Unbeknownst to his neighbors and friends, one of our very own San Marinans for the past year has risen each weekday morning, donned a business suit (with requisite power tie) grabbed a cup of coffee and ridden the local roller coaster known as the 110 Freeway, destination Clara Shortridge Foltz Criminal Justice Building, located next to Los Angeles City Hall. Then it’s hand-to-hand combat with a flood of lawyers, law enforcement officers, plaintiffs and defendants, all vying for the first available elevator that will deliver them to one of the building’s 19 floors. Escaping the 11th floor “sardine can,” our neighbor hustles over to the sanctum, better known as the Grand Jury Conference Room, where along with 22 colleagues around a large oval mahogany table, he settles down to represent Los Angeles County’s 10 million residents, $32.5 billion budget and $750 billion economy; its 88 cities, 140 unincorporated areas, a land area of 4,086 square miles of oceans, deserts, forests, and mountains and its 2.7 million properties, netting an assessment roll of $1.2 trillion. County governance is charged with providing regional infrastructure and numerous services, which affect the lives of all residents, including law enforcement, property tax collection, public health protection, public social services, elections, flood control, and maintenance of recreation, culture, and arts facilities. Welcome to the often wacky world of San Marino’s Ray Lee, who for the past year has served as one of the 23 members of the Los Angeles County Civil Grand Jury, which embodies the intentional participation by the electorate in the democratic process. “It is a singular opportunity to take an intimate look at how government works,” said Lee. “How civilians have the ultimate responsibility to ‘watch-dog’ the county, city, and joint-power civil agencies by examining and investigating—carefully and completely—their procedures, processes, personnel, and methods of operation.” Then, the Civil Grand Jury report to the public and department heads, its findings on the workings of those 88 cities, 493 special districts, 80 school districts, 13 community college districts, and 144 detention facilities (by statute, the Civil Grand Jury is mandated to inspect the conditions and management of all public jails within its jurisdiction) as well as suggesting recommendations to assure best practices, accountability and efficiency to best serve its constituents. The Civil Grand Jury is also tasked with responding to individual citizens’ complaints. “I couldn’t believe County government could be so huge, so costly, and so organized along hierarchical lines such that the system renders check-and-balance to vested interests competing for scarce resources,” exclaimed Lee, a 23-year resident of San Marino. “I had to follow a tight ‘learning curve’ to learn so much about so many things concerning so many people in just a short time. For example, after we have visited Men’s Central Jail, the Twin Towers, Pitchess Detention Facility, the North Valley Correctional Facility, Camp Kilpatrick, and the Coroner’s Office, I began to see the criminal justice landscape in L.A. County much differently. I now believe the law enforcement community is asked to do the impossible!” During its 2018-session, the Grand Jury focused on—or in Lee’s words “went full bore on”—drug smuggling in the jails, human trafficking of youth, the homeless infringing upon others’ accessibility to public libraries, Brady protection for “dirty cops,” Department of Children and Family Services’ failed policies of providing oversight, the accountability for weapons or drugs destroyed by the Sheriff’s Department, and planning for youth detention camp Parolee’s post-release life. The final report is available online. Lee, a secondary educator who retired in 2008 after working for 37 years in the Los Angeles County Unified School District, walked away from his year-long commitment to the Civil Grand Jury with what he identified as “four profitable gains of insightful appreciations.” “I am humbled by the year of service, as I quickly grasp how enormously complex and exceeding intricate L.A. County is to govern,” he told The Tribune. “The bureaucratic infrastructure and operational machinery are esoteric. I arrived as an illiterate philistine and left as a purveyor of much acquired learning and discovery. It was simply one fascinating life experience to see government forces at work. I’m thankful that I contributed to the group effort and gave back to the community.” Lee was also impressed by the herculean efforts put forth by the average worker. “My lasting impression will always be the many men and women we met along the way, who professionally serve the county and who despite scarce resources and the ever-increasing demand for services—which far exceed available financing sources—continue to do their best with what meager assets they have to effect change for public safety priorities.” Lee also praised the many leaders who ventured to the Grand Jury room to share what Lee called “their burdens and their real-time pursuits,” including LA Metro CEO Philip Washington, LA Fire Chief Daryl Osby and LAPD Chief Michael Moore, then-Sheriff Jim McDonnell, Inspector General Max Huntsman, Esther Lim of the ACLU, County District Attorney Jackie Lacey, Public Defender Ricardo Garcia, County Assessor Jeffrey Prang and County CEO Sachi Hamai. “She was amazing with her command of statistical facts and discernment of trending in supplying visionary leadership and extraordinary passion,” Lee said of Hamai. After spending a year venturing downtown, Lee deduced that for what he considered the highlight of his term he could have walked around the corner. “It was a meeting with District 5 Supervisor Kathryn Barger, a fellow San Marinan, when she came to testify” Lee said. “She represented a voice of calm reason and practical caring, which resonated with the majority of the group and brought ‘balance’ to the lack of equilibrium and disproportional propensities.” But another experience also resonated deeply with Lee. “On the morning of September 11, 2018, when the Grand Jury was offsite visiting the County Emergency Operations Center in its war room command center,” he explained. “The speaker was expounding about the Emergency Center’s expansive network of disaster preparations. She then stopped at exactly 9:10 am to suggest that we take a minute to remember the fallen and to honor our first-responders from the tragedy 911 tragedy. It was ‘a teachable moment’ of why we expend so much energy, time and resources in gearing up for the inevitable terrorist attack. It tugged at the heart-string.” Lee reminded us that the Superior Court of California is consistently looking for willing volunteers to serve on its Civil Grand Jury panel, with interested parties encouraged to contact Waymond Yee for further detail at (213) 628-7916 or WYee@LACourt.org.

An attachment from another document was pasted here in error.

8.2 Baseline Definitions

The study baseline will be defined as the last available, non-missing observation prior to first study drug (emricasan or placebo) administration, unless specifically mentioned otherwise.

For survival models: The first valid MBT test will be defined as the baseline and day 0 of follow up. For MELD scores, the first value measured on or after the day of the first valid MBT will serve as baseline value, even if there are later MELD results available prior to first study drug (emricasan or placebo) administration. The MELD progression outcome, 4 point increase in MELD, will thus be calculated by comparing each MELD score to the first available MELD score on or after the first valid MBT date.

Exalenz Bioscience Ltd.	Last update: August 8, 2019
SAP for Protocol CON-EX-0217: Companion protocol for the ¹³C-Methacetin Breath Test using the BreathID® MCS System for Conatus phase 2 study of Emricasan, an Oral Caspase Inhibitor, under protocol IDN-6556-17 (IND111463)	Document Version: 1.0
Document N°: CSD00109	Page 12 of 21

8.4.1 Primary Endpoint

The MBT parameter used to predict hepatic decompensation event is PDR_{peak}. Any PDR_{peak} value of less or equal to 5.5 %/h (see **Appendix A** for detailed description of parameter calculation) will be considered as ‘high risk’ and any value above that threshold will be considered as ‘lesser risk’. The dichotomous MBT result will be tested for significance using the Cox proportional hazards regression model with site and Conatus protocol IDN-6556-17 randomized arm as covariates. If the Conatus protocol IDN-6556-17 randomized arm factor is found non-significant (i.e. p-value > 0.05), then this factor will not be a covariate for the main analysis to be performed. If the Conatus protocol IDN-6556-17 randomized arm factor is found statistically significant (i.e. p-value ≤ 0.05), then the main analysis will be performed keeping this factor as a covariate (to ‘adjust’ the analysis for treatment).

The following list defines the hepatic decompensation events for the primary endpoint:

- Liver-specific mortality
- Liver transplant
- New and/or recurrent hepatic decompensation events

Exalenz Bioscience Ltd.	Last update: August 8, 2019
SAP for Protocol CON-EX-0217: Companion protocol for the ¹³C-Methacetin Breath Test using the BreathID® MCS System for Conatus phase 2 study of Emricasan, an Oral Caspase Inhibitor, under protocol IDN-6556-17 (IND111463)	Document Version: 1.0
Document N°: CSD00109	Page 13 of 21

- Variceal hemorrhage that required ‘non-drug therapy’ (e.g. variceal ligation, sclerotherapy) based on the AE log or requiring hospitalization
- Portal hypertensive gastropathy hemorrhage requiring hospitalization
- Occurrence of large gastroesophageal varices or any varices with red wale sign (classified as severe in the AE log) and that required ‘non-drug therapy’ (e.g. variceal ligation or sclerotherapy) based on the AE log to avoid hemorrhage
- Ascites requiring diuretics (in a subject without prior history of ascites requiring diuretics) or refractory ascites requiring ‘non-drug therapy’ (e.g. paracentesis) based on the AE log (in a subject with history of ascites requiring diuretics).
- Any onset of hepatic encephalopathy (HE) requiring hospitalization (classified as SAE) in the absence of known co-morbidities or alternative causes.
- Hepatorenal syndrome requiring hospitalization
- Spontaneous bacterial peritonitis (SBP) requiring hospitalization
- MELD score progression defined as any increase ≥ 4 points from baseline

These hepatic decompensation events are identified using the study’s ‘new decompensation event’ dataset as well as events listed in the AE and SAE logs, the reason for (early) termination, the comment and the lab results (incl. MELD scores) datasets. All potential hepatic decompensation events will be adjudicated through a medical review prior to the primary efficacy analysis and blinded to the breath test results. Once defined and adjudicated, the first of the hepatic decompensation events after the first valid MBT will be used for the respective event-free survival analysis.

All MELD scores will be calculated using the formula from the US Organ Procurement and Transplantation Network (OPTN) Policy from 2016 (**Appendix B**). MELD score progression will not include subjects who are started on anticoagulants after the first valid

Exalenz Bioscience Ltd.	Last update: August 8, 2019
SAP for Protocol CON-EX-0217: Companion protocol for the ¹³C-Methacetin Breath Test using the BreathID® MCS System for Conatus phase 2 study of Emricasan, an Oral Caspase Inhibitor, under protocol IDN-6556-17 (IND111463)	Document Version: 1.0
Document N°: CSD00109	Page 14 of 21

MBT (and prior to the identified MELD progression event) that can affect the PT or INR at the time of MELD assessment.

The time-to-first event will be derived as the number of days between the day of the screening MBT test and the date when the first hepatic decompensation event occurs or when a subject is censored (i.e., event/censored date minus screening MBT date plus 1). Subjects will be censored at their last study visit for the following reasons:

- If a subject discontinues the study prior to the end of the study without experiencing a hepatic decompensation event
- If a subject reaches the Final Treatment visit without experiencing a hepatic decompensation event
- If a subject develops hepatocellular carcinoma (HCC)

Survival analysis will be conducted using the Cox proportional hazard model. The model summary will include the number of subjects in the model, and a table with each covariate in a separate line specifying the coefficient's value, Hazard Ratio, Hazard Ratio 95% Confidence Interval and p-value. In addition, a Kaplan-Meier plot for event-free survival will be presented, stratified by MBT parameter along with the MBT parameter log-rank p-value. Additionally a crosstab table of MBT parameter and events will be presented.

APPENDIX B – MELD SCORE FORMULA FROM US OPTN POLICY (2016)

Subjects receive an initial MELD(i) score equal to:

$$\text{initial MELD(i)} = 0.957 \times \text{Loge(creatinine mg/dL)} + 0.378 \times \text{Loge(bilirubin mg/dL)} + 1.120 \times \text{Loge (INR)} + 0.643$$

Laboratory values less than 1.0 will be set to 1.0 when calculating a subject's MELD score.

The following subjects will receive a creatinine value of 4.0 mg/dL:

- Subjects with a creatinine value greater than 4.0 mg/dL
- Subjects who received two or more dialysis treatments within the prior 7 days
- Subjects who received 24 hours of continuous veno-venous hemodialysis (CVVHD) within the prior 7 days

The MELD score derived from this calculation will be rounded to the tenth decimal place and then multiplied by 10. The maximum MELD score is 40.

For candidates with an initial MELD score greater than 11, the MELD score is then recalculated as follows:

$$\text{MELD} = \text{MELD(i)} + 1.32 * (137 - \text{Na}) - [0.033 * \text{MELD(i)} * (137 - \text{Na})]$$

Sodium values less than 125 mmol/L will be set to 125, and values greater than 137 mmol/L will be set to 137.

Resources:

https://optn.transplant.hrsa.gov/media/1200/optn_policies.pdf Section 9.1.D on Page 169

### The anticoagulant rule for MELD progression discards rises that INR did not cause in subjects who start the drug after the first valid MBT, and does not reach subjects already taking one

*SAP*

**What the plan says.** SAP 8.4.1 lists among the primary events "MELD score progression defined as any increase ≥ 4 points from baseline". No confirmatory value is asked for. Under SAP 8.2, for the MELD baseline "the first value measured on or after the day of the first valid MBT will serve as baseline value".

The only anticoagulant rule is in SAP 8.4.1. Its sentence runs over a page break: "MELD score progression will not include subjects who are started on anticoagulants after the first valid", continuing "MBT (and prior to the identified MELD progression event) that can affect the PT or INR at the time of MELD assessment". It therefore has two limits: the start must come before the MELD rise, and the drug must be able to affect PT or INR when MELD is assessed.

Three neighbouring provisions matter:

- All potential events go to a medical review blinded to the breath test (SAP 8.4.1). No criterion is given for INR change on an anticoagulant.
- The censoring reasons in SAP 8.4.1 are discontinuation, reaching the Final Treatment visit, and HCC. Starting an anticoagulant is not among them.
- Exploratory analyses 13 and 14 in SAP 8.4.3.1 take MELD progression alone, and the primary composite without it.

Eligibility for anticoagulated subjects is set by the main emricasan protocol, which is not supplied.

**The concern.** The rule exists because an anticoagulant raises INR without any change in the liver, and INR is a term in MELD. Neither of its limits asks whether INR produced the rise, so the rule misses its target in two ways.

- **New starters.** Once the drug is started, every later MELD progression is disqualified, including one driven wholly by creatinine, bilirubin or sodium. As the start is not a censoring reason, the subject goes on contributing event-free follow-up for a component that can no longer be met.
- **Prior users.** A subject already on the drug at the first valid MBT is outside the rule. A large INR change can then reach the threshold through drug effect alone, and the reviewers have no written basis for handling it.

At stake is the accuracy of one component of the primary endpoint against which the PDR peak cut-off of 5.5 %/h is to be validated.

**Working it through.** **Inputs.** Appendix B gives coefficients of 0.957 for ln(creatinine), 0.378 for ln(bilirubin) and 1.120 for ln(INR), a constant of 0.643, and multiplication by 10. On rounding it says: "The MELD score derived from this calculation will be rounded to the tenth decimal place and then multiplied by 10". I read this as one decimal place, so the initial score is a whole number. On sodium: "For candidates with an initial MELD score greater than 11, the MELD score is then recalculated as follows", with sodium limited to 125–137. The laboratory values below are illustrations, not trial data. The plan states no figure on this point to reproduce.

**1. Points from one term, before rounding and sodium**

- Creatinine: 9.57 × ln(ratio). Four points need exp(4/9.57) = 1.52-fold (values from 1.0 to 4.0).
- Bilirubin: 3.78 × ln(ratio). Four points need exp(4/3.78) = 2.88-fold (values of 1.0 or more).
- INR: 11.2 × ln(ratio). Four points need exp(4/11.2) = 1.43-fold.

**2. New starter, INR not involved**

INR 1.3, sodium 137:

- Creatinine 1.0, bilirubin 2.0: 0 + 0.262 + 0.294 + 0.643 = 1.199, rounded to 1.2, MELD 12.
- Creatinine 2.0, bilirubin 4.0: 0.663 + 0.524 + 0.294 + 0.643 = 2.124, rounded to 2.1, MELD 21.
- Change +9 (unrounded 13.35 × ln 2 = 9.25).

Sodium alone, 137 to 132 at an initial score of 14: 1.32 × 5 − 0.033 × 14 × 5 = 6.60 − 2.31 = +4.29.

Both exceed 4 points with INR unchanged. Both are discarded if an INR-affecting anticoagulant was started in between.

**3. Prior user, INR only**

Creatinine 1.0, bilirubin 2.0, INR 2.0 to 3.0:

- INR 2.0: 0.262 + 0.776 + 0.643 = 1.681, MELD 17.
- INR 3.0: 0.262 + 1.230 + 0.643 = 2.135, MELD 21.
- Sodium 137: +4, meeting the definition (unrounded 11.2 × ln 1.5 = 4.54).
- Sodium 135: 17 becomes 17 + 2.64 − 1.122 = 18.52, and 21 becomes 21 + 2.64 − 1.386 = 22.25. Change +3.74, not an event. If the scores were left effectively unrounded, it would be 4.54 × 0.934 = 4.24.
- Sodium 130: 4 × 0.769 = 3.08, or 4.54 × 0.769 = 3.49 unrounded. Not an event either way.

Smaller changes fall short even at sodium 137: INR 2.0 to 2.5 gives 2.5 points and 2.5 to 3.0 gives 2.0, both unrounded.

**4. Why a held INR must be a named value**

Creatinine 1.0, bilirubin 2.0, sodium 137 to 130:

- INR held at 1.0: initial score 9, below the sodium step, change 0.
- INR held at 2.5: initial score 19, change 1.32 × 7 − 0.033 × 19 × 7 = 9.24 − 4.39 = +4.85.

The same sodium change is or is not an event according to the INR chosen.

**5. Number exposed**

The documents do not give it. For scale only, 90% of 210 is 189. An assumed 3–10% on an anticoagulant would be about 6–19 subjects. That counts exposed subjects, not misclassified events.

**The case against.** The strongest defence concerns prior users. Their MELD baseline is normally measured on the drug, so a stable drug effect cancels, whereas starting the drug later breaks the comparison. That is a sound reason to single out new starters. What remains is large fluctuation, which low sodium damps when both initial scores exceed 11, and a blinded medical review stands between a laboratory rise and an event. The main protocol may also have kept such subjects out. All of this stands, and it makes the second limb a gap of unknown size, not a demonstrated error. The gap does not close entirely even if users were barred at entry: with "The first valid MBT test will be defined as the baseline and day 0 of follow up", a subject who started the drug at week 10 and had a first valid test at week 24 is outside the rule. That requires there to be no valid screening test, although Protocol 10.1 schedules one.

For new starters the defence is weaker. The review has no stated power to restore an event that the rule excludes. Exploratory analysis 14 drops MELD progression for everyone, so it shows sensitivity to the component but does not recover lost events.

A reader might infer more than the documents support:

San Marino Expands Opioid Overdose Treatment Response
When first responders respond to opioid overdoses, time is critical in helping a patient to regain consciousness and stabilize. With synthetic opioid use on the rise, their strong potency stands as a threat to both responders and users alike. Although the San Marino Fire Department has long been equipped to use the drug Naloxone—which reverses opioid overdoses—the agency recently took steps to equip the San Marino Police Department as well. Naloxone, sold under the brand name Narcan among others, is a medication used to block the effects of opioids, especially in overdose. More than 70,000 drug overdose deaths occurred in the United States in 2017 with opioids involved in 67 percent of the cases, according to the Centers for Disease Control and Prevention. Opioids, used as painkillers, are a class of drugs naturally found in the opium poppy plant. Some are made from the plant directly while synthetic versions are created by scientists in labs using the same chemical structure. San Marino Firefighter/Paramedic Jeff Tsai noted that use of synthetic opioids fentanyl and carfentanyl are increasingly being seen by first responders across the Los...
Taylor, Giddings Receive Courtney Miller Spirit Award
San Marino National Little League softball players Sophie Kennedy Taylor and Kayla Giddings received the Courtney A. Miller Spirit Award at the 4th of July celebration in Lacy Park. The award is presented in memory of Courtney, a former SMNLL softball player herself, who passed away in 2006 at age 19 following a...